No community of faith has ever endured the unchecked threat and persistence of violence in the United States as much as black churches.
Prior to the Civil War, the formation of black churches were forbidden in many areas of the country and black congregations were frequently terrorized by white racist mobs who shot up and burned houses of worship to the ground. This hostility towards black Christians outlived slavery and continued well into the 20th century. Many African American worshipers can still remember the 1963 bombing of the 16th Street Baptist Church in Birmingham, Alabama, where four young girls were killed. And, many more can remember when around 70 black churches, many in the southern United States, were burned in the 1990s.
Most of the perpetrators have somehow alluded justice. But, at least one congregation in South Carolina was able to sue and bankrupt the local chapter of the KKK for organizing the arson of their church.
Certainly, churches are not the only places where one can happen on groups of African Americans conveniently distracted by quotidian activities. Approaching public crowds of your targeted victims takes courage. In black churches, however, where all souls are welcomed with open arms, even the most cowardly can muster audactiy.
The historical bond African Americans have with Christianity remains strong despite these persecutions and the horrific way this relationship began. In 1452, Pope Nicholas V signed the infamous Dum Diversas, a formal and systematic “sanction” of perpetual servitude targeting non-Christians. Turns out, the Dutch, Portuguese, and Spaniards capitalists all had their greedy eyes on Africa and the Americas, which were conveniently full of non-Christians.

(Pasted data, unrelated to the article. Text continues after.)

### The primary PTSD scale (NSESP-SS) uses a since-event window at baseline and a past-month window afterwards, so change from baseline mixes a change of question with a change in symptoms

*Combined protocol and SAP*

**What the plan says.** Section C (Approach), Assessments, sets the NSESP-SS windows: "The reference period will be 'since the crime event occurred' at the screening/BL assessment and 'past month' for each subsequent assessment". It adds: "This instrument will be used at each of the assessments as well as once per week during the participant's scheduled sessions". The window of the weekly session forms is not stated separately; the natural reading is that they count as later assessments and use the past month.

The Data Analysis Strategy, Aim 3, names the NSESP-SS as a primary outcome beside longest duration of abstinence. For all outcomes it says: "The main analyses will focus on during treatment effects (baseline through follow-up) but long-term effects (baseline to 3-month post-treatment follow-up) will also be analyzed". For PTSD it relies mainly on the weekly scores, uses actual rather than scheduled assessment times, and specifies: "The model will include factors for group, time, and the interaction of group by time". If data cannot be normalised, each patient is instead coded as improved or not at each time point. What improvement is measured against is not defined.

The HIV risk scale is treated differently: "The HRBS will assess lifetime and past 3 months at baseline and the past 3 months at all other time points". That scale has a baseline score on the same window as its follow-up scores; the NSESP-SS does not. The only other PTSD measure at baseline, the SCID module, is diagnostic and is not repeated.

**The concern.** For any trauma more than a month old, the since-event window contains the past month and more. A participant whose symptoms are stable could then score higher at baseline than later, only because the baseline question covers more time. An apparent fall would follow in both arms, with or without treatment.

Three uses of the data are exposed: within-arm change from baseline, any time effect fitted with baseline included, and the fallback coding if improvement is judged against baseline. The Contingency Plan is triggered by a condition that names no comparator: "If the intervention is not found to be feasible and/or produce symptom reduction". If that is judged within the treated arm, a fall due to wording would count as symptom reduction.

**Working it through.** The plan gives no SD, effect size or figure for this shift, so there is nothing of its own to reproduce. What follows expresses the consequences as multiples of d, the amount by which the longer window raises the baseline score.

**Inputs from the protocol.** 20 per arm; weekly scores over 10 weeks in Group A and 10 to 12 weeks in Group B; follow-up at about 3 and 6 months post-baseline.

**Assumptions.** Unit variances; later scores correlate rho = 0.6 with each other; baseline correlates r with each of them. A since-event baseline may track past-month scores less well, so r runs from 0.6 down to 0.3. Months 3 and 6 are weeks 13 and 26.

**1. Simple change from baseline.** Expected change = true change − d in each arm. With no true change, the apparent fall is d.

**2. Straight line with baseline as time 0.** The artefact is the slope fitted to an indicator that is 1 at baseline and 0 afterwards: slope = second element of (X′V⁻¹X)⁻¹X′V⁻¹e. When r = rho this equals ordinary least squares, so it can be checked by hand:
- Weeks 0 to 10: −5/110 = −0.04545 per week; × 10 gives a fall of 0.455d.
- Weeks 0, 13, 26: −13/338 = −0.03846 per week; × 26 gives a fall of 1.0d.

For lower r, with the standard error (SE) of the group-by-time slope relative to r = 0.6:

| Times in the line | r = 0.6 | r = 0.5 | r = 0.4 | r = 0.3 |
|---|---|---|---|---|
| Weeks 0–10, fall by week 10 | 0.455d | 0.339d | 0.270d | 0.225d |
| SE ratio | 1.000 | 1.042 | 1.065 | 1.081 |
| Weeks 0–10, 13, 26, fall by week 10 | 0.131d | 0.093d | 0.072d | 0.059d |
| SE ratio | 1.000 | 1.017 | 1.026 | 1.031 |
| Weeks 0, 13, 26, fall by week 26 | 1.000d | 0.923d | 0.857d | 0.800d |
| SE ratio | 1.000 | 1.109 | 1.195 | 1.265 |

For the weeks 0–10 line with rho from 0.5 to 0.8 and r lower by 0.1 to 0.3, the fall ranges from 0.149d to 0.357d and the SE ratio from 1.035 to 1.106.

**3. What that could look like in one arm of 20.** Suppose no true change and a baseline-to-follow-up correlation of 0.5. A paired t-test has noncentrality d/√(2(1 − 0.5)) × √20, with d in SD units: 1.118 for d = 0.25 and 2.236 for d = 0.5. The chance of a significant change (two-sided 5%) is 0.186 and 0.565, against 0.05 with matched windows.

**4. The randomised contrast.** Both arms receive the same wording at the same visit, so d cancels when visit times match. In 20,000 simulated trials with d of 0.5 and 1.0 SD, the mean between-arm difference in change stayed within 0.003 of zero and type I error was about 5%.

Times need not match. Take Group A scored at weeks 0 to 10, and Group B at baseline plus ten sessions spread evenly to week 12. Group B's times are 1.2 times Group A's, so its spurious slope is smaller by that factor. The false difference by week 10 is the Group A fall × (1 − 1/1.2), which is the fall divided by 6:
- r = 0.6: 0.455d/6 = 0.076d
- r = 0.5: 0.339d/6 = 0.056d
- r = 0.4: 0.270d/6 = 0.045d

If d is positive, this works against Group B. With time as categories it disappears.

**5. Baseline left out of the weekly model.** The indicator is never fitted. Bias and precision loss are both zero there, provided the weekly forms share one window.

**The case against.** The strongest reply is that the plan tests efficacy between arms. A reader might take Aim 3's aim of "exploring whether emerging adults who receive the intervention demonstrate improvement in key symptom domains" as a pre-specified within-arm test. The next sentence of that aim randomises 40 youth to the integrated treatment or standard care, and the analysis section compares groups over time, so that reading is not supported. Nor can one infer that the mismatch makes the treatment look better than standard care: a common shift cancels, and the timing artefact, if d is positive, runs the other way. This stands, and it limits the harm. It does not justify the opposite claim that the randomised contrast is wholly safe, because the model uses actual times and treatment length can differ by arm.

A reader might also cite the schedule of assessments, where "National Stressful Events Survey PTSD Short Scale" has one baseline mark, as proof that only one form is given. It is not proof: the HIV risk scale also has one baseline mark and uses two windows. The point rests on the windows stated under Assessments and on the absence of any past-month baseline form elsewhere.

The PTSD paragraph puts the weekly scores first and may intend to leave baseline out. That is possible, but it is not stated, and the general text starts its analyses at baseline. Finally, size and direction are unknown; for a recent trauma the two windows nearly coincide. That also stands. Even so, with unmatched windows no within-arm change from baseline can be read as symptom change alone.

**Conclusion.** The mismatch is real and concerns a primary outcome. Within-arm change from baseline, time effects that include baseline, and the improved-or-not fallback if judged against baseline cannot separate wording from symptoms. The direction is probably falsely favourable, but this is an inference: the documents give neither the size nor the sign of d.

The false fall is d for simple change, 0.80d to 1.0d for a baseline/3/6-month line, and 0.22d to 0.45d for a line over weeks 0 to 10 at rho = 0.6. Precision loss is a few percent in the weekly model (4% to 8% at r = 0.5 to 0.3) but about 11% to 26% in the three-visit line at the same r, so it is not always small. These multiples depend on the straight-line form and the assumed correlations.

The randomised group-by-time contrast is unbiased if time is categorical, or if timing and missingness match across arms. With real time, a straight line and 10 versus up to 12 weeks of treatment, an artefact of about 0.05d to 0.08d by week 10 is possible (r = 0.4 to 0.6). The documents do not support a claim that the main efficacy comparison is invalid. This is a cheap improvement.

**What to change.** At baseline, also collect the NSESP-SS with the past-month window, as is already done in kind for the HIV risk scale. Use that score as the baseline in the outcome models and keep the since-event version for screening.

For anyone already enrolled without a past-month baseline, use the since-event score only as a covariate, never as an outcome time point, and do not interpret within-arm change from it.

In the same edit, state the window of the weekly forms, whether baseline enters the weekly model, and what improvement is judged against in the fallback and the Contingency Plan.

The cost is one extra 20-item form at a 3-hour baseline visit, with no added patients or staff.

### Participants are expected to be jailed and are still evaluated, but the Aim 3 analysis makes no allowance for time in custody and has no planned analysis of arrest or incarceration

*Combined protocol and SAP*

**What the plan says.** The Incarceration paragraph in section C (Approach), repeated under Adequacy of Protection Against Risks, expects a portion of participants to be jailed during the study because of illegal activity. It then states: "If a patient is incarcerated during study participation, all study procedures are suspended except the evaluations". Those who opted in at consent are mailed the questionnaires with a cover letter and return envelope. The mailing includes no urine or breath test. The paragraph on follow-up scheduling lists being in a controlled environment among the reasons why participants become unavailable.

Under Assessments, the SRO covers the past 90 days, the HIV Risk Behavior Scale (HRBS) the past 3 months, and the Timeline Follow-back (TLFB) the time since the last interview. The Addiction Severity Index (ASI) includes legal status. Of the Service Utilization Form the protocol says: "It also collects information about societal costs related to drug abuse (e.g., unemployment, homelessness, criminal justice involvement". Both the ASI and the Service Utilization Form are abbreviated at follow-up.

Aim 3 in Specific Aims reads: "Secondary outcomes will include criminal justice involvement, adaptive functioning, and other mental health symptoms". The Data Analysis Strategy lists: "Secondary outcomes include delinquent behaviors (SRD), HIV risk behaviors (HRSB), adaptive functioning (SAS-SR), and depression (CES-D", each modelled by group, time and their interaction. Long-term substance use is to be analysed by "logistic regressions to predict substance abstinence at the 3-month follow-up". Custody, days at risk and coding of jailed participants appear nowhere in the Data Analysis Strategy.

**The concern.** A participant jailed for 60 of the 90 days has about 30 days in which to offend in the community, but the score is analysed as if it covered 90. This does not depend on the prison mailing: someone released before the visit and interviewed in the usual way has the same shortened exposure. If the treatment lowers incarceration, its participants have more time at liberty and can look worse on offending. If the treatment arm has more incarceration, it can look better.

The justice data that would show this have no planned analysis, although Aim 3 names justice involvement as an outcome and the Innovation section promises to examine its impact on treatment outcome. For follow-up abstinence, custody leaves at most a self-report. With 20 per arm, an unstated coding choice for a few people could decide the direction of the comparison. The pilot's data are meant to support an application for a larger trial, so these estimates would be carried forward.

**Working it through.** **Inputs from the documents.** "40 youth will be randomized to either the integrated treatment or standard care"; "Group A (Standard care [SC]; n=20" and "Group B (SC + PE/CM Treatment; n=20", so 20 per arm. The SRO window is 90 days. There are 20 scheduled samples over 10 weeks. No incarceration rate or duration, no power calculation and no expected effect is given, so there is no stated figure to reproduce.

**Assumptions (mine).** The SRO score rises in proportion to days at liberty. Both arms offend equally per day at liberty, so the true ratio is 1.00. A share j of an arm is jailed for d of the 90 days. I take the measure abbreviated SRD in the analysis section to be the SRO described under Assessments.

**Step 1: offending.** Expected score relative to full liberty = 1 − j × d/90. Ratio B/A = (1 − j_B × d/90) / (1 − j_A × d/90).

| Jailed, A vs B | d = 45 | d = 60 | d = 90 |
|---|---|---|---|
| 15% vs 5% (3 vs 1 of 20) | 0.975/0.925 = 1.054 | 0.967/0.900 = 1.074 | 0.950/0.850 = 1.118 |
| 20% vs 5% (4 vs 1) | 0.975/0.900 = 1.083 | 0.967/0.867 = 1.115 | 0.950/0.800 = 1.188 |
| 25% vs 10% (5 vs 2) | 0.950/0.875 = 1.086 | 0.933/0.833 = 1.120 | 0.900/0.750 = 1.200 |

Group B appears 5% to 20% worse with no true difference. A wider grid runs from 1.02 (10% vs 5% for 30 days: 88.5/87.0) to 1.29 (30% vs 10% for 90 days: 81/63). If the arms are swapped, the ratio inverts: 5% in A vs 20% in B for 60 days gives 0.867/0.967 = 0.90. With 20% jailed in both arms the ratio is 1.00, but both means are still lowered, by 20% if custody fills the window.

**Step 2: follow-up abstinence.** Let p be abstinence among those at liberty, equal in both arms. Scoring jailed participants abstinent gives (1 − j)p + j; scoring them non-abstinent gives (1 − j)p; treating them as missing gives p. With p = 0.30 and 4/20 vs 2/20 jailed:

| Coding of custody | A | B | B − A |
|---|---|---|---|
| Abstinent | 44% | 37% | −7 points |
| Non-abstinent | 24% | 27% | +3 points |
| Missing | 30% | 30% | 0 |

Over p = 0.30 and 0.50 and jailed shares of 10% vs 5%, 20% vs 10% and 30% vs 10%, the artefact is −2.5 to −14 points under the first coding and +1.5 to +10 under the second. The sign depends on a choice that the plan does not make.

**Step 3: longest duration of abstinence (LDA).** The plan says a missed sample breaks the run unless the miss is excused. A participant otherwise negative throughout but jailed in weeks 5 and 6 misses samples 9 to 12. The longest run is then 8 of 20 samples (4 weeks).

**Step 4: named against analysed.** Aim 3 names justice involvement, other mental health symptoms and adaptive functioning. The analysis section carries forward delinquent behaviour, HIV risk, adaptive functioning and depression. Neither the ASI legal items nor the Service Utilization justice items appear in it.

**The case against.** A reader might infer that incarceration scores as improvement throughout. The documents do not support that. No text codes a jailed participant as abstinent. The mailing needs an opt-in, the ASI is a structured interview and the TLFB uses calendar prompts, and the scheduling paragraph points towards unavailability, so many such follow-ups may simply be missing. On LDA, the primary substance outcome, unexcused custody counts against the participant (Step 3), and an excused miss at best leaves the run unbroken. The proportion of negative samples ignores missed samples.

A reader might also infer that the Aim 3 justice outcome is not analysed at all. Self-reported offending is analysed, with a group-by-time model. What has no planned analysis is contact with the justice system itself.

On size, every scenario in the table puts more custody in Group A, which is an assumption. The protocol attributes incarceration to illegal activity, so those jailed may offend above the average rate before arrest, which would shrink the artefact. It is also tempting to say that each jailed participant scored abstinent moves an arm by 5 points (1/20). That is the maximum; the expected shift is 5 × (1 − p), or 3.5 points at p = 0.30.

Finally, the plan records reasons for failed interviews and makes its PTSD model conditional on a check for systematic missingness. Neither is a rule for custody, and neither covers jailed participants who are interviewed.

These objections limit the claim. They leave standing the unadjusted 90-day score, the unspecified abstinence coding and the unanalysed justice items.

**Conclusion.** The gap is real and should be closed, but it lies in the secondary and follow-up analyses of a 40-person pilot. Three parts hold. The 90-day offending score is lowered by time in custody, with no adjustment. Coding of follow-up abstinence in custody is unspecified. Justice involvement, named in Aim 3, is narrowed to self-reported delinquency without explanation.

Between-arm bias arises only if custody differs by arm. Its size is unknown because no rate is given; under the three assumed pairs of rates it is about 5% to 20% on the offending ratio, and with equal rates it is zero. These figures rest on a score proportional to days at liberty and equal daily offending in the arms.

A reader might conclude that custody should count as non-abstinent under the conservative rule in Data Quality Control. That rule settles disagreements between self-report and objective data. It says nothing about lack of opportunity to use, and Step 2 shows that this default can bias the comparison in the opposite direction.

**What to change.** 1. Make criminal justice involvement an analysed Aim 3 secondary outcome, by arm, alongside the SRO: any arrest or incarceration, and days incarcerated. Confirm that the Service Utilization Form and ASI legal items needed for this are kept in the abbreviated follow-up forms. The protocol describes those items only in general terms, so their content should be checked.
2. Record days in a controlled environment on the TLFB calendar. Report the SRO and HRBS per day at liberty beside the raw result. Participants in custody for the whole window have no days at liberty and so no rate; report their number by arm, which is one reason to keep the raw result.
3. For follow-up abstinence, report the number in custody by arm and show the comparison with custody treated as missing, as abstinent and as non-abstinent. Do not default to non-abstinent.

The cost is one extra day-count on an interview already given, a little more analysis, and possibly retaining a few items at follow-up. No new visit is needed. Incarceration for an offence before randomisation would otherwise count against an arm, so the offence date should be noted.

Papal decisions like Dum Diversas and, 50 years later, the Line of Demarcation functioned not only as international dispute resolutions but moral authorities for those who wanted to hide behind an excuse for human chattel slavery. And so began the 500 year holocaust which eventually became known as the Trans-Atlantic Slave Trade. Some contemporary racists groups still evoke Christianity in their ideology, claiming the divine ordination of white superiority.
Despite the disastrous initial encounter with Christianity, African Americans have emerged over generations in the United States to be the ethnic group with the strongest reported affinity for the faith. According to a 2009 Pew survey, 85% of African American respondents strongly identify with some form of Christianity, with 68% claiming protestant. More than any other racial group, African Americans report engaging regularly faith based activities such as attending church and praying. What prompts people who have suffered so greatly under the guise of Christianity to be so loyal?
Many of the earliest African American churches were founded by free blacks who protested against the enslavement of their brethren, like Charleston’s Emanuel African Methodist Episcopal Church. Black churches have produced some of the nations first black social leaders and politicians. After the end of slavery, African American churches operated schools and social outreach ministries. During the 20th century, scores of congregations helped to form and nurture the ground-breaking Civil Rights Movement. Today, African American churches in communities across the U.S.A. still provide these types of services and much more for the advancement of social equality.
The real miracle to see here is that African Americans over the centuries have transformed Christianity, an instrument of our systematic oppression, into a weapon for our own social and political revolution. This is the salt in the festering wound of white supremacy.